File: timeIO.py

"""
test various read and write file I/O modes for speed
in the version of Python that is running this script;
runs most common and valid read/write coding patterns;
tests ascii and binary, but not wide-char unicode files;
printed results can be parsed later for comparisons
"""


######################################################################
# generic timer
######################################################################

import time

def timeOnce(func, *args):
    start = time.clock()
    func(*args)                                 # ignore any return value
    return time.clock() - start

def timerAvg(func, *args):
    warmcache = timeOnce(func, *args)
    reps   = 3
    runavg = 0                                  # take average of 3 runs
    for i in range(reps):
        runavg += timeOnce(func, *args)
    return runavg / reps                        # CHANGED: take low = "best"


# The following may be a bit better, but isn't directly comparable

def timerBest(func, *args):
    warmcache = timeOnce(func, *args)           # make sure disk caches active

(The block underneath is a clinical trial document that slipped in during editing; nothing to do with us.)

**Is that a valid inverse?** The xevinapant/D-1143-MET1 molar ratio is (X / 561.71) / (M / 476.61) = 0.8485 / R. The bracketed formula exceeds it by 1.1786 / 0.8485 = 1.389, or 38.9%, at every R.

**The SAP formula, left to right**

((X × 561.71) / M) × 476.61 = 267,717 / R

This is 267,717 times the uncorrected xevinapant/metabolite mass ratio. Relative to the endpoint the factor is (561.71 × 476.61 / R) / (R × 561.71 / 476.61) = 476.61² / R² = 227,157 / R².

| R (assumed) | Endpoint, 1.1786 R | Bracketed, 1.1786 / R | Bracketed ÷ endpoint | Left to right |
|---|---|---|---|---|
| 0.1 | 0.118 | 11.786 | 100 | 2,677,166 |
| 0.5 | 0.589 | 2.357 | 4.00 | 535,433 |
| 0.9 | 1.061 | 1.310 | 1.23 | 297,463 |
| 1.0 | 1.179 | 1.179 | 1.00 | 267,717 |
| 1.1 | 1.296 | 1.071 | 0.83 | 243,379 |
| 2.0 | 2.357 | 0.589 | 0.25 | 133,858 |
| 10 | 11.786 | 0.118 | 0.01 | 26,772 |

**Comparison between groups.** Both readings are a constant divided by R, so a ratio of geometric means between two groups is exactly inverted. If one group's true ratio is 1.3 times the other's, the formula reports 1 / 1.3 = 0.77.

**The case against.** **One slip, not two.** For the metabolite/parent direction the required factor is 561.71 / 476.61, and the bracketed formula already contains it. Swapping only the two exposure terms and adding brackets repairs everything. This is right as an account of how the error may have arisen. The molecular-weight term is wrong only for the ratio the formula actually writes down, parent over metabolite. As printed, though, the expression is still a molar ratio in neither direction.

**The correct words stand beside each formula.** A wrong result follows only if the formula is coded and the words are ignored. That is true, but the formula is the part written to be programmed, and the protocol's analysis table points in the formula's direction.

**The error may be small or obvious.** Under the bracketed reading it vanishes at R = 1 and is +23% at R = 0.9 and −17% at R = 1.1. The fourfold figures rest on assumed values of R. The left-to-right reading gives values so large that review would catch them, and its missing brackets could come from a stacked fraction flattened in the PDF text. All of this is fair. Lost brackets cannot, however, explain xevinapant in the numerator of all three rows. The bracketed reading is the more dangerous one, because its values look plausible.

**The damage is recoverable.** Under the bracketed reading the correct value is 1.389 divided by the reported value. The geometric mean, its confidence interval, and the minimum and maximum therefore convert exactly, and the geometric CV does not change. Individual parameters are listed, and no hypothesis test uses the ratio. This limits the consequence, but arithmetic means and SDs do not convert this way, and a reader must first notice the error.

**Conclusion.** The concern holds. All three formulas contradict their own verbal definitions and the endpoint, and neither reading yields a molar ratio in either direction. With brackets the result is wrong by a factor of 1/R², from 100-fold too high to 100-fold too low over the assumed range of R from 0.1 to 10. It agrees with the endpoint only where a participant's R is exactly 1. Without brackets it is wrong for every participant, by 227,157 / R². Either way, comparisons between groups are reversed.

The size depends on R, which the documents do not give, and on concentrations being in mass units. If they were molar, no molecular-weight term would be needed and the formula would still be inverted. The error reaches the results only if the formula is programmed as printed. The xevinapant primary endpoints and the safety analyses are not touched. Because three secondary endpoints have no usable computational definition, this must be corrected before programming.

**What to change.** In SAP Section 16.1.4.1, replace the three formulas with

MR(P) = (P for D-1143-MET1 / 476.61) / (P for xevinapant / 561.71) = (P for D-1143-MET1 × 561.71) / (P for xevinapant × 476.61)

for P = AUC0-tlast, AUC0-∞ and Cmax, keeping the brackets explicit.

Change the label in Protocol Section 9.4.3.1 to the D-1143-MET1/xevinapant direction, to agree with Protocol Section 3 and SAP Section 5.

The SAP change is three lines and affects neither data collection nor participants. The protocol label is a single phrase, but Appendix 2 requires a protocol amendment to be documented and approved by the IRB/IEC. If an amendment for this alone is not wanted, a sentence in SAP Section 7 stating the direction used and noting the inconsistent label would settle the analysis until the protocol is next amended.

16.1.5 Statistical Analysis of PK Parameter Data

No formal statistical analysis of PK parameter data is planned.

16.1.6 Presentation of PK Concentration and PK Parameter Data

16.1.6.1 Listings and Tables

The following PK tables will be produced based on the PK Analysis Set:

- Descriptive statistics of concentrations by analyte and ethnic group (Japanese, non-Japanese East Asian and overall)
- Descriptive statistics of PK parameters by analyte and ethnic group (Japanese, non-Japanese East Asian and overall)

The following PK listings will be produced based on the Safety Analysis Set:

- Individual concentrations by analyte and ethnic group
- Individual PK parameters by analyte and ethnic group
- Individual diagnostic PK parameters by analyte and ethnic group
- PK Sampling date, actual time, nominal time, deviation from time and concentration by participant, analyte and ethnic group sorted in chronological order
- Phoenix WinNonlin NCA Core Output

reps = 3
    runs = []                                   # take min of N runs
    for i in range(reps):
        runs.append(timeOnce(func, *args))
    return min(runs)

timer = timerBest                               # CHANGED


######################################################################
# file read tests
######################################################################

#=====================================================================
# all of the following are probably valid use cases for 2.6 and 3.0,
# though lines/text and blocks/binary combos seem more typical in 3.0
# (programs will pick str xor bytes for text or binary data in 3.0); 
# truly binary files can only be read in binary mode in 3.0, because 
# they cannot be decoded into characters in text mode, and it makes 
# no sense to read truly binary files by lines: they have no lineends;
# the allAtOnce modes may fail for pathologically large files;
#
# 3.0 has str + bytes; 2.6 has just str, plus binary files
# open mode default = 'r' = 'rt' in 3.0, and 'r' in 2.6
# (both mean text mode input when the mode argument is omitted)
#=====================================================================


blocksize = 1024 * 32


def read_byLines_textMode(filename):          
    for line in open(filename):               # 2.6 text mode returns str, does not decode (use codecs.open)
        pass                                  # 3.0 text mode returns str, after decoding content

def read_byLines_binaryMode(filename):        # less common in 3.0?
    for line in open(filename, 'rb'):         # 2.6 binary mode returns str,   does not decode
        pass                                  # 3.0 binary mode returns bytes, does not decode


def read_byBlocks_textMode(filename, size=blocksize):
    f = open(filename)
    while True:                                # less common in 3.0?
        block = f.read(size)